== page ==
Finally, Kagome couldn't take anymore and threw her pen down in disgust. "Why don't you go find something useful to do instead of hovering over me?" she demanded. "Your staring is driving me nuts!"

Inuyasha flinched at the sudden outburst, immediately responding with a sharp retort of his own. "I'm not leaving you unprotected! You'd probably manage to get yourself kidnapped or possessed or something!"

"I am not helpless!" Kagome shot to her feet, towering over him. "I don't need you hovering over me every second of the day!"

"I wouldn't have to if you weren't always getting into trouble," he shouted, jumping up to regain the slight advantage of height.

Kagome narrowed her eyes at him. "I do not attract trouble! None of that was my fault! Kouga apologized for kidnapping me and nobody has tried to possess me in months and--"

Inuyasha abruptly clapped a hand over her mouth, ignoring her furious glare as he took a quick glance around them. "Be quiet for a minute. I thought I smelled something." Kagome's eyes grew round and she ceased struggling. He sniffed the air delicately, shifting his hand from Kagome's mouth to the hilt of Tetsusaiga.

His furry ears twitched and, now that she wasn't yelling, Kagome could hear the sounds of something rather large crashing through the forest towards them. Months of fighting youkai had honed her reactions. She darted into the hut and snatched up her bow and arrows, returning to stand by Inuyasha's side and stare into the distance.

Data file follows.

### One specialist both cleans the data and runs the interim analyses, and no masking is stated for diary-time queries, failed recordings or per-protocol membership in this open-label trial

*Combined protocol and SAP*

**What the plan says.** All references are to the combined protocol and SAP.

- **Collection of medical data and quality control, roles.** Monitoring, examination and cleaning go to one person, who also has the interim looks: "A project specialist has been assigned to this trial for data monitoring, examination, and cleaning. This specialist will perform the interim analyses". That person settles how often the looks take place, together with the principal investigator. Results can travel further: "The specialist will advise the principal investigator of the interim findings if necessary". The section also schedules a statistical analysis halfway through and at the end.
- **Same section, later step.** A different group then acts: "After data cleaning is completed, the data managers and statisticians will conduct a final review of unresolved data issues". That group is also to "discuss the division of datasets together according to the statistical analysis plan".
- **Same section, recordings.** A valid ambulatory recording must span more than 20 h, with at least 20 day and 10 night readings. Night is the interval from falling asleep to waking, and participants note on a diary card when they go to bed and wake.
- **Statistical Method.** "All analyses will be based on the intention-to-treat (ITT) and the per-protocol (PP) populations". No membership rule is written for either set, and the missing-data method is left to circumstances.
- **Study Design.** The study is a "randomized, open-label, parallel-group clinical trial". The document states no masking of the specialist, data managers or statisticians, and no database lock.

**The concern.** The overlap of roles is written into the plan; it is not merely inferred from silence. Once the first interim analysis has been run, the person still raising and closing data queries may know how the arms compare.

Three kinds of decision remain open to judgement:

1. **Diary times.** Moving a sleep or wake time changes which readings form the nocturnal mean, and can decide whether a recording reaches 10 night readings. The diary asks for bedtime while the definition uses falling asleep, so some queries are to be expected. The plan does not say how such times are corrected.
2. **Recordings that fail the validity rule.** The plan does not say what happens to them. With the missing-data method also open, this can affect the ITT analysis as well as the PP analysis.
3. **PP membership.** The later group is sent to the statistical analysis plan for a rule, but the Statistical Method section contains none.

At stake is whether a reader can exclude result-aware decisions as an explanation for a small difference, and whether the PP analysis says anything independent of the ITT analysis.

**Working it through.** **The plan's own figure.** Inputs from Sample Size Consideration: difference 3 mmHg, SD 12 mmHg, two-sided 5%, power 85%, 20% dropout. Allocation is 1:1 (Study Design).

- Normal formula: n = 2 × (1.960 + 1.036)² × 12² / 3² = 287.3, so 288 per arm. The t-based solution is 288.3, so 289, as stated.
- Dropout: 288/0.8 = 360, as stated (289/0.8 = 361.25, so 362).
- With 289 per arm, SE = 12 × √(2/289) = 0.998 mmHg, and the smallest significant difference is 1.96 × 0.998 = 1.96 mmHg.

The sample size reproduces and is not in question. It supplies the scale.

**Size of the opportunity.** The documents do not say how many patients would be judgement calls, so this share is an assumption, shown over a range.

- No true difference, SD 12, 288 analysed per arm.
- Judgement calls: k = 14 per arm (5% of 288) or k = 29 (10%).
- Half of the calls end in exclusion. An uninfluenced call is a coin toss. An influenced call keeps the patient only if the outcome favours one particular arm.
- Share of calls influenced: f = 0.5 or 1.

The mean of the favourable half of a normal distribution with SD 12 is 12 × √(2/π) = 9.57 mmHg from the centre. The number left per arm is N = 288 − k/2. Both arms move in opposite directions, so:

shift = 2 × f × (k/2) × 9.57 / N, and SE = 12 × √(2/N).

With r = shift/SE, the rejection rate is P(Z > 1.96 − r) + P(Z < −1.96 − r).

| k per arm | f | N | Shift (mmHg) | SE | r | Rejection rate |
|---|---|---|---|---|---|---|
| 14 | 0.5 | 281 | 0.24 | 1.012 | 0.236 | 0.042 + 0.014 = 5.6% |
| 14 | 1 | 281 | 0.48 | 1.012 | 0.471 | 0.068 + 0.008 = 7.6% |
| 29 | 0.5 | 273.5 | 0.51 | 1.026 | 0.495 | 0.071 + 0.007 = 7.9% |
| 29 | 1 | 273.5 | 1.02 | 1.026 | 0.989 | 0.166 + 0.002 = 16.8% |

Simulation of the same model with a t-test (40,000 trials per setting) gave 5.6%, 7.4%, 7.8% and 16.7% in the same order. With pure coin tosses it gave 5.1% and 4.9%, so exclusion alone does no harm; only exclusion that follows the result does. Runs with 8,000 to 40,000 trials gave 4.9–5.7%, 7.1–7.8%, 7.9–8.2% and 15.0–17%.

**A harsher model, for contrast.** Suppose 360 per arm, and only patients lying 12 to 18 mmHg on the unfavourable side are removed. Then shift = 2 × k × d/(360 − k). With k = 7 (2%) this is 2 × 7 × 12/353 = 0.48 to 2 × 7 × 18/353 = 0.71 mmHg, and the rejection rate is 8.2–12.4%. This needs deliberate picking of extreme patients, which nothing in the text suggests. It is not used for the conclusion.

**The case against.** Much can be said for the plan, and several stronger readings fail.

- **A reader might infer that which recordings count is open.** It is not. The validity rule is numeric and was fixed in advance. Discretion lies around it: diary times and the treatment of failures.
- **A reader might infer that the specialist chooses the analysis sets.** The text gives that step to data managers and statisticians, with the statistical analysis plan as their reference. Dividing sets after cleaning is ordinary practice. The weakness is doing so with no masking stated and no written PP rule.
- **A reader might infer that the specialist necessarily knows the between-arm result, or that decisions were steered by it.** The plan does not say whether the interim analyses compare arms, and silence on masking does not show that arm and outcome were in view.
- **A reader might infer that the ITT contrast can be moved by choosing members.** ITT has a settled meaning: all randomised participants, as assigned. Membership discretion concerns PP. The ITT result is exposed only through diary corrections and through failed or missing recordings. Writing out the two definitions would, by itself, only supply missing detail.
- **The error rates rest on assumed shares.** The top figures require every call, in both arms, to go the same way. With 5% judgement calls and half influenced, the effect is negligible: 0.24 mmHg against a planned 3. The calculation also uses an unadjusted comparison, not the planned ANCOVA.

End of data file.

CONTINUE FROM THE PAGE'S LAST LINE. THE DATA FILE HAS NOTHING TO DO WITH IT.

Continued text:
"I sense a shard," she whispered. The youkai was making so much racket that it probably wouldn't have heard her if she shouted.

"Great." Inuyasha stepped in front of her, flexing his claws. "Maybe this day won't be a total waste after all." That was when the noises ceased. Inuyasha rotated his ears back and forth, trying to locate the youkai, one hand gripping the hilt of his sword. Kagome started when a bird launched itself from a nearby bush with a loud whirring of wings.

The ground in front of them erupted, spraying chunks of dirt in all directions. Kagome took an involuntary step back when she got a good look at the youkai which was now towering above them.

"Why did it have to be a worm?" She stared with disgust at the pink, slimy creature. It twisted its blind head from side to side.

"I sense Shikon shards," it rumbled. Under other circumstances, Kagome might have been fascinated at how it managed to talk so clearly when she couldn't see anything that could pass for a mouth. "Where are the shards? Give them to me!"

"Huh!" Inuyasha removed his hand from the hilt of his sword. "That thing is as soft and pink as a newborn pup. I won't even need Tetsusaiga for this. Kagome, where's the shard?"

"It's in the head. Or maybe that's the tail. With worms it's hard to tell."

"Iron Reaver!" Inuyasha leaped for the unprotected body, claws extended. Quicker than should have been possible, it withdrew into the ground.

"Damn! Can you tell me where it is, Kagome?"